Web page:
Stand Up and Be Counted — Maybe

(Photo: Justin Grimes; EDITED: LW / TO)Provisional ballots, meant to ensure every voter gets access to the ballot, are often tossed out. (Photo: Justin Grimes; EDITED: LW / TO)

It took Nick Alati half a day to cast a ballot in Arizona’s August primary — and his vote didn’t even count.

A self-employed home inspector in suburban Phoenix, Alati had moved recently. He tried to update his registration information, but never received a new voters card. On primary day, he went to the precinct in his old neighborhood, but poll workers turned him away, sending him to another spot. That precinct, not finding him in the rolls, sent him right back.

Back at the first precinct, poll workers allowed him to fill out a provisional ballot. Under federal law, no one who wants to vote can just be turned away: Instead, people are allowed to vote provisionally when there are questions about their eligibility, though some of these ballots are discarded for a variety of reasons.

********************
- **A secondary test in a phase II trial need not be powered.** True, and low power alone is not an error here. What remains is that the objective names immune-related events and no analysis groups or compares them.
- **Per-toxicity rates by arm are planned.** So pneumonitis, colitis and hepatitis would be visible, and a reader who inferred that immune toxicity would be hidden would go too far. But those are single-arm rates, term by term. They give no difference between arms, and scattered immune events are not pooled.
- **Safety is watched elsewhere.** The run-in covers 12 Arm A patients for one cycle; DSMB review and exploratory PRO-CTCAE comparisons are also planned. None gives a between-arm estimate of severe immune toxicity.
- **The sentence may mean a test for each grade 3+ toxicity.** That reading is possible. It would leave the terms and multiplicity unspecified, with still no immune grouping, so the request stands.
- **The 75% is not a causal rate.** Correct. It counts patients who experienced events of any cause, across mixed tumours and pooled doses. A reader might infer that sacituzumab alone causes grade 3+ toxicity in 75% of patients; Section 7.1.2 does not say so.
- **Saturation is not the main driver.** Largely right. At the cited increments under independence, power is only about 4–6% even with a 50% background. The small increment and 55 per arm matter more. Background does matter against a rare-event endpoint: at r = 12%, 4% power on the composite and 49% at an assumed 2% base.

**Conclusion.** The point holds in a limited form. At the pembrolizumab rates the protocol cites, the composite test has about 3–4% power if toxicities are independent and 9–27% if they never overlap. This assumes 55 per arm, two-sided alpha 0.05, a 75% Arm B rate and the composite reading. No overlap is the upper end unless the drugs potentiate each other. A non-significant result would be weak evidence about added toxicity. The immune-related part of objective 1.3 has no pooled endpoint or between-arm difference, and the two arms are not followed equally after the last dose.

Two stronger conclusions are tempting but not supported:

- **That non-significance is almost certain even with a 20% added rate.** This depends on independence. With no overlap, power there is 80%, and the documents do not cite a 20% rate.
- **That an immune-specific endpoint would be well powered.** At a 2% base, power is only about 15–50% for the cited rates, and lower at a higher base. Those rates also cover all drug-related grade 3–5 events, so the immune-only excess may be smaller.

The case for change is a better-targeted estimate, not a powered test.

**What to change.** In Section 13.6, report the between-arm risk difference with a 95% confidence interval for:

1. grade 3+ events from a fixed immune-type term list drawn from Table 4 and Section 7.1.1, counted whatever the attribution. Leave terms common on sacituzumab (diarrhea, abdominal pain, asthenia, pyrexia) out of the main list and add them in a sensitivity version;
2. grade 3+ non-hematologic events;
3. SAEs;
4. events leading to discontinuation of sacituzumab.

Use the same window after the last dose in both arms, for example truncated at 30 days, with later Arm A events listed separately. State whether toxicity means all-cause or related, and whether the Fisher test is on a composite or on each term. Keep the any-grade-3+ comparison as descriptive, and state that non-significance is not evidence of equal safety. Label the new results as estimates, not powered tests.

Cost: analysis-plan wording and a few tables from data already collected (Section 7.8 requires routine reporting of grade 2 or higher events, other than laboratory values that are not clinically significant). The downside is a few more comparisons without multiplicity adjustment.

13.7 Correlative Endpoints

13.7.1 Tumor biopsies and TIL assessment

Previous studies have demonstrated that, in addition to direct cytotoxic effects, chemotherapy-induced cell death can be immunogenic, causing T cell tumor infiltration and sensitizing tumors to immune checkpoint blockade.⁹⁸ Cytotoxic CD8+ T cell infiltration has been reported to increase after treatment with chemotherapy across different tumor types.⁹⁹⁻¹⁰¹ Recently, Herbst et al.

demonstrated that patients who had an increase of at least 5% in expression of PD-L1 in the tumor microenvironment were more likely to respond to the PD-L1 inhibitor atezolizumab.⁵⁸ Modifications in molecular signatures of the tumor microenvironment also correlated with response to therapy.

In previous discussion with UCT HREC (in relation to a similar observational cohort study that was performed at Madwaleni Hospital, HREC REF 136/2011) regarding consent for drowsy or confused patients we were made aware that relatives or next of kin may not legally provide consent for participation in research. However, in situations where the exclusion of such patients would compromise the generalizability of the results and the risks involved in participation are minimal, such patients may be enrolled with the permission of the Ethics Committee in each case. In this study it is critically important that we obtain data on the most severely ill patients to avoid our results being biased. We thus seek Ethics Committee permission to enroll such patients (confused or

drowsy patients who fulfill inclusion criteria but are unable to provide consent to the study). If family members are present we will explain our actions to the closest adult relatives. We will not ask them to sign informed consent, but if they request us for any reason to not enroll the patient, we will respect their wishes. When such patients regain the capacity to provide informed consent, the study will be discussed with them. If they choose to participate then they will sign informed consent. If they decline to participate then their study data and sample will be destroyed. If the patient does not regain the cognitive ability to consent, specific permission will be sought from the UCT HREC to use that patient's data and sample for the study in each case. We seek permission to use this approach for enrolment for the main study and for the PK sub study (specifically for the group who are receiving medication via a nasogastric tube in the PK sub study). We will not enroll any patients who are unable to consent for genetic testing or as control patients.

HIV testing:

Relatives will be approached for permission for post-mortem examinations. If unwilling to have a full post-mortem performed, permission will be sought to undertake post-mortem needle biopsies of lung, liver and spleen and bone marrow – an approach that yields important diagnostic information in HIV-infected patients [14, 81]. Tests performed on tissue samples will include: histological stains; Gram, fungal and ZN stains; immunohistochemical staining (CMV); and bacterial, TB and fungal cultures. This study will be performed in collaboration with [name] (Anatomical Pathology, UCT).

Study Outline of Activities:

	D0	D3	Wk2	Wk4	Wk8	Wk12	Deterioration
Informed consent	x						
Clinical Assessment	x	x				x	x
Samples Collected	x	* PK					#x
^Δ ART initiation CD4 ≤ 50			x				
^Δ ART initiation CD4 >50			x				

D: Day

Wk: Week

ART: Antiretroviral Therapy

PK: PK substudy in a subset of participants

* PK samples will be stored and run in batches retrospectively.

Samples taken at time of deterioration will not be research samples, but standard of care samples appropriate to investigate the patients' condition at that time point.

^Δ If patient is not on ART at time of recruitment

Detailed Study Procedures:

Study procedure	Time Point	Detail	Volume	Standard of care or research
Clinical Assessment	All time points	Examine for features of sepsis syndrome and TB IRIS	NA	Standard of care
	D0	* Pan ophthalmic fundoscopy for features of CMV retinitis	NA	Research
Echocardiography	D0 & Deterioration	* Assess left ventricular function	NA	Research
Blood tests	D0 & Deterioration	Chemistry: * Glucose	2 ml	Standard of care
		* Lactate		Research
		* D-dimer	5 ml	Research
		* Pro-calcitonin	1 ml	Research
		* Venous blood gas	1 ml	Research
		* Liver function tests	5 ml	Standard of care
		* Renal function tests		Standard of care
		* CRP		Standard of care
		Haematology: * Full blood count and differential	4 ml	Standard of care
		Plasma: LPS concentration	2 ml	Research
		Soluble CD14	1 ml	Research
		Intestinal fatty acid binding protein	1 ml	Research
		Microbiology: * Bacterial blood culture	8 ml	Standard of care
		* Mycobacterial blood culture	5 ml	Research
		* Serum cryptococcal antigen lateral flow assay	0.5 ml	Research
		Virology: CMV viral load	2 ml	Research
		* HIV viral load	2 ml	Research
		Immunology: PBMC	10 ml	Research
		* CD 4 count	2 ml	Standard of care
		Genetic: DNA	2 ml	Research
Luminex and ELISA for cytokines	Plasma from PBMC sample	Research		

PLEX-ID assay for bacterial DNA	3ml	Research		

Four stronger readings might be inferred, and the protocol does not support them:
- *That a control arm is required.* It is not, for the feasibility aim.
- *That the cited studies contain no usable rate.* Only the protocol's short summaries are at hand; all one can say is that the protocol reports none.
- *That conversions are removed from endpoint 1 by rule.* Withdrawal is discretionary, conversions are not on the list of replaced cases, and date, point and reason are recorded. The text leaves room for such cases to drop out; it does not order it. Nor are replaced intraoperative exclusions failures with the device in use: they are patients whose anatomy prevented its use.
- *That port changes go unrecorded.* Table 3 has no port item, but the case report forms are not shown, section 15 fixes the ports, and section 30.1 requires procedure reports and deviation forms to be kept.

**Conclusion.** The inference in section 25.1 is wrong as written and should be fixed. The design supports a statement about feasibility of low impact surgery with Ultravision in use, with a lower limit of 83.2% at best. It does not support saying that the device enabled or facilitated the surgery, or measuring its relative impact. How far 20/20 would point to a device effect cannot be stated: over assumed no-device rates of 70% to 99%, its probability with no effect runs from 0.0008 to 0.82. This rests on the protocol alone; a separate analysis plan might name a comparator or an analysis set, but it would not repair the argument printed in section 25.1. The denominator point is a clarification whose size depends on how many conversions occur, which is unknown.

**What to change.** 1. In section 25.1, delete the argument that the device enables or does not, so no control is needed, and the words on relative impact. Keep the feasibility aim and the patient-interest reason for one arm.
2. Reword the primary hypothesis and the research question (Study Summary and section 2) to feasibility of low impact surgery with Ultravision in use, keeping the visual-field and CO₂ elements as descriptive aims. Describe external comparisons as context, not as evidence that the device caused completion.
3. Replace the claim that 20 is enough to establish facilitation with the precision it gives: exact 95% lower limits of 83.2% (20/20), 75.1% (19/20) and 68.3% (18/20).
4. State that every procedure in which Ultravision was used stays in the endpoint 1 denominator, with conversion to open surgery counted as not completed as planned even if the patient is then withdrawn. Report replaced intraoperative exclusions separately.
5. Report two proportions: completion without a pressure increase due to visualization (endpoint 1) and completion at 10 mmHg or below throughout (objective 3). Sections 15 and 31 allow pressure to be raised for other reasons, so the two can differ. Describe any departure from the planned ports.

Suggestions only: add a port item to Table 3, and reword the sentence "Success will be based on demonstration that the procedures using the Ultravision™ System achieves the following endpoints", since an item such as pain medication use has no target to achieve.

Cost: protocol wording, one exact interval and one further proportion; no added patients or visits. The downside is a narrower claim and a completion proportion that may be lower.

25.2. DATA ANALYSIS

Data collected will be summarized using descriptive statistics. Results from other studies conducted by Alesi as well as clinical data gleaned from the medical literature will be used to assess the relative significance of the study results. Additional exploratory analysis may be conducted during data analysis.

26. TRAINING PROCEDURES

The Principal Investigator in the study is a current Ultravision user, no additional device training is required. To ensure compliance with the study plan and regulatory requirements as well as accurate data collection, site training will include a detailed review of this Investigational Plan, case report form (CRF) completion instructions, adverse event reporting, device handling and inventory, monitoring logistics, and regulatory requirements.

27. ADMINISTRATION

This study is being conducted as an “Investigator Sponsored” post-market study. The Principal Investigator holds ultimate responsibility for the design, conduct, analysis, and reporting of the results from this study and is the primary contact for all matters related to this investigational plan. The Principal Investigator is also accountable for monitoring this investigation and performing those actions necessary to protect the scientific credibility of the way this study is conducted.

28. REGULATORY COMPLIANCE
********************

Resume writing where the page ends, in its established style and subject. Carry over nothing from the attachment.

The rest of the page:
Alati went ahead and filled out the form, even though he suspected his vote might be tossed. Still, when I told him his vote indeed had been disallowed because he’d voted in the wrong places, Alati said it was upsetting.

“I tried very hard to be registered,” said Alati, calling the back-and-forth between polling places a “pain in the butt” and “time off without pay.”

“I’m not getting paid to go vote, it’s my job as a citizen of the United States,” he said.

State-to-state differences in the handling of provisional ballots can end up leaving people like Alati disenfranchised.

Alati was one of 3,330 people in Maricopa County who voted with a provisional ballot in the August primaries. Some 1,300 of these votes were discarded, more than half for the same reason as his was. At the time, poll workers weren’t allowed to warn voters that provisional ballots cast in the wrong location would be wasted, said Elizabeth Bartholomew, communications director for the Maricopa County Elections Department.

“We didn’t want to leave it up to poll workers to say that their ballot…

Read more